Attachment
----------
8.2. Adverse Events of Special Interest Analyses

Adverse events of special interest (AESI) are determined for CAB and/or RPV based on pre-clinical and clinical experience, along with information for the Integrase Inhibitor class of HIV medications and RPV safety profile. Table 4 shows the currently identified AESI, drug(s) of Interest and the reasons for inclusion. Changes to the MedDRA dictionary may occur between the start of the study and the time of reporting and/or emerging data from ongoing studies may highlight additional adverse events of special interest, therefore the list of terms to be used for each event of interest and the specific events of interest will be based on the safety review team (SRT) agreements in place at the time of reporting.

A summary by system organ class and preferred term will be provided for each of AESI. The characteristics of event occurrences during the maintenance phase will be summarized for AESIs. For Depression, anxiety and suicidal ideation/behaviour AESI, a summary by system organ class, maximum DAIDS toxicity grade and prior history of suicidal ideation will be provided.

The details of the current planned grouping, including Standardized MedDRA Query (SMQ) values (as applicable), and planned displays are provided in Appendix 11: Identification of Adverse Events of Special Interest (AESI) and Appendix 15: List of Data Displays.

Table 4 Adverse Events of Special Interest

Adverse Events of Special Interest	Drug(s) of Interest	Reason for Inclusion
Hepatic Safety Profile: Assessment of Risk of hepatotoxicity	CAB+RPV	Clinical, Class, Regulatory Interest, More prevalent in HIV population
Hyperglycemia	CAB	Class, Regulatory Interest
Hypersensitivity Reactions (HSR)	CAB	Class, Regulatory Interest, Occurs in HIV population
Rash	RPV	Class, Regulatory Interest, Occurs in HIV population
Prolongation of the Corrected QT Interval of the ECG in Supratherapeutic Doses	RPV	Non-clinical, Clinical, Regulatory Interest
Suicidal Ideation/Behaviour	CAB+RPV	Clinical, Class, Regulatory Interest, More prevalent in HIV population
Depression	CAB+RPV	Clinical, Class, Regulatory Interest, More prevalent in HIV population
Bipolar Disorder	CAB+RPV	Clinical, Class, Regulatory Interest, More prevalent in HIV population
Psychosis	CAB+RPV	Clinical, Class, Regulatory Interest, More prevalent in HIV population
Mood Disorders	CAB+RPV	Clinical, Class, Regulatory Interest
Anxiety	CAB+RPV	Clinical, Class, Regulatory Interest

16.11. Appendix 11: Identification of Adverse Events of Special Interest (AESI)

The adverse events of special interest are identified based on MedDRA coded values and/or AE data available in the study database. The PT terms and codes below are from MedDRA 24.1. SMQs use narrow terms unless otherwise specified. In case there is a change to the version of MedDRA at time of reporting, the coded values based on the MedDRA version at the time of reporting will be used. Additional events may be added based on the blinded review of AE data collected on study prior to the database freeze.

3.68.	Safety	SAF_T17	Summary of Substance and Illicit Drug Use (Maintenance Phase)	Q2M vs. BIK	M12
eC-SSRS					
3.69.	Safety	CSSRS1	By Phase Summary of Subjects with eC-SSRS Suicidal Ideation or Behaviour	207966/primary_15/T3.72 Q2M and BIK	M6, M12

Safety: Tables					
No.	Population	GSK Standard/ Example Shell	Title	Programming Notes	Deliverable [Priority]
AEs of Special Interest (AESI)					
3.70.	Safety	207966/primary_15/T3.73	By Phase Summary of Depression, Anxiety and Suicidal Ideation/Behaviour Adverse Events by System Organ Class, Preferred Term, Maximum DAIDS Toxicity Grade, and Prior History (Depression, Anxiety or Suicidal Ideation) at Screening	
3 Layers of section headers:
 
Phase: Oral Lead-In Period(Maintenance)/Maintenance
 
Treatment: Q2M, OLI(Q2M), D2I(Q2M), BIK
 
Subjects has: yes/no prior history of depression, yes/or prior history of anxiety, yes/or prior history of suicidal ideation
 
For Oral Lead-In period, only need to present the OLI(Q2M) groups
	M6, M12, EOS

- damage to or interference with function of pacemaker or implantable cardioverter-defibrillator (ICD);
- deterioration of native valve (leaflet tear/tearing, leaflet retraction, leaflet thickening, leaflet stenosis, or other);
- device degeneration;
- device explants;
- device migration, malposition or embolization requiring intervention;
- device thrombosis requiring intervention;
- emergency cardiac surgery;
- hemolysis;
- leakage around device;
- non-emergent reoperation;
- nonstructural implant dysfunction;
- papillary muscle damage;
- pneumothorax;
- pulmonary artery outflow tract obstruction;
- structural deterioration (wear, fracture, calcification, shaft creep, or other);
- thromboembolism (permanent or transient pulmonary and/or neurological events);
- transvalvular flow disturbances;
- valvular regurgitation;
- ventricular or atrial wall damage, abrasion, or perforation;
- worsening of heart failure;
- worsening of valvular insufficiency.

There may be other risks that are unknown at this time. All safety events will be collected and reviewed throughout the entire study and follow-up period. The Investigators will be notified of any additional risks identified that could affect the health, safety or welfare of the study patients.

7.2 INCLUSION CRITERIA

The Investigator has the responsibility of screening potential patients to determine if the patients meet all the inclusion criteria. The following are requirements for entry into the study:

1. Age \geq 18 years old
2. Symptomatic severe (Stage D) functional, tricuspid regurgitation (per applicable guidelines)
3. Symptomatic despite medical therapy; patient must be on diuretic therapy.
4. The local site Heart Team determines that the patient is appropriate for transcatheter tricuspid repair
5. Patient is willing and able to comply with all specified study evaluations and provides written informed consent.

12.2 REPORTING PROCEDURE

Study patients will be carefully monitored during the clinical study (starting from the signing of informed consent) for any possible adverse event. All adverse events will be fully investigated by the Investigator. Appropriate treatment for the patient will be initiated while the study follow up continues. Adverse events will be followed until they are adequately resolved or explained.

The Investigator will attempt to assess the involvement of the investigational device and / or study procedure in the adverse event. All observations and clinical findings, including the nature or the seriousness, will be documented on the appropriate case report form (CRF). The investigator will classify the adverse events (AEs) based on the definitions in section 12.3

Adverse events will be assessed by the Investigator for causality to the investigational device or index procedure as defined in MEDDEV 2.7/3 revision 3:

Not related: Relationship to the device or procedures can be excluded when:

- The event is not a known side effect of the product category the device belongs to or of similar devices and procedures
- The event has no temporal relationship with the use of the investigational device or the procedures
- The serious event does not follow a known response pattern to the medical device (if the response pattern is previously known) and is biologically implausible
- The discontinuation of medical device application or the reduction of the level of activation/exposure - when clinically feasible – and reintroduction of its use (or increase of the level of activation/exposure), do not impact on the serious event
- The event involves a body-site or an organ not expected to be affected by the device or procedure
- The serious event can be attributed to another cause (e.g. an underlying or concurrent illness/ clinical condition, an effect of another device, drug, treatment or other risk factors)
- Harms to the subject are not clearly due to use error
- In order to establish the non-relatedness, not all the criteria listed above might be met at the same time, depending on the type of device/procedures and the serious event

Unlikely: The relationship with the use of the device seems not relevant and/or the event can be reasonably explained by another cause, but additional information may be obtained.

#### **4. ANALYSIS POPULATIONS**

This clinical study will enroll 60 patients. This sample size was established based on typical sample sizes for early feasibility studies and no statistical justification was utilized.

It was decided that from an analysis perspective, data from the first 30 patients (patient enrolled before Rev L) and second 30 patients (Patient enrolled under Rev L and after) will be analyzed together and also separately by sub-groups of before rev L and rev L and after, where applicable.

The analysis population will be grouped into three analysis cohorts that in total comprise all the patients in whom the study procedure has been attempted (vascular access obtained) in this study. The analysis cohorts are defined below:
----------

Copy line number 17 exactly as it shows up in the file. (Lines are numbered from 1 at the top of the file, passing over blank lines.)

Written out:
Anxiety	CAB+RPV	Clinical, Class, Regulatory Interest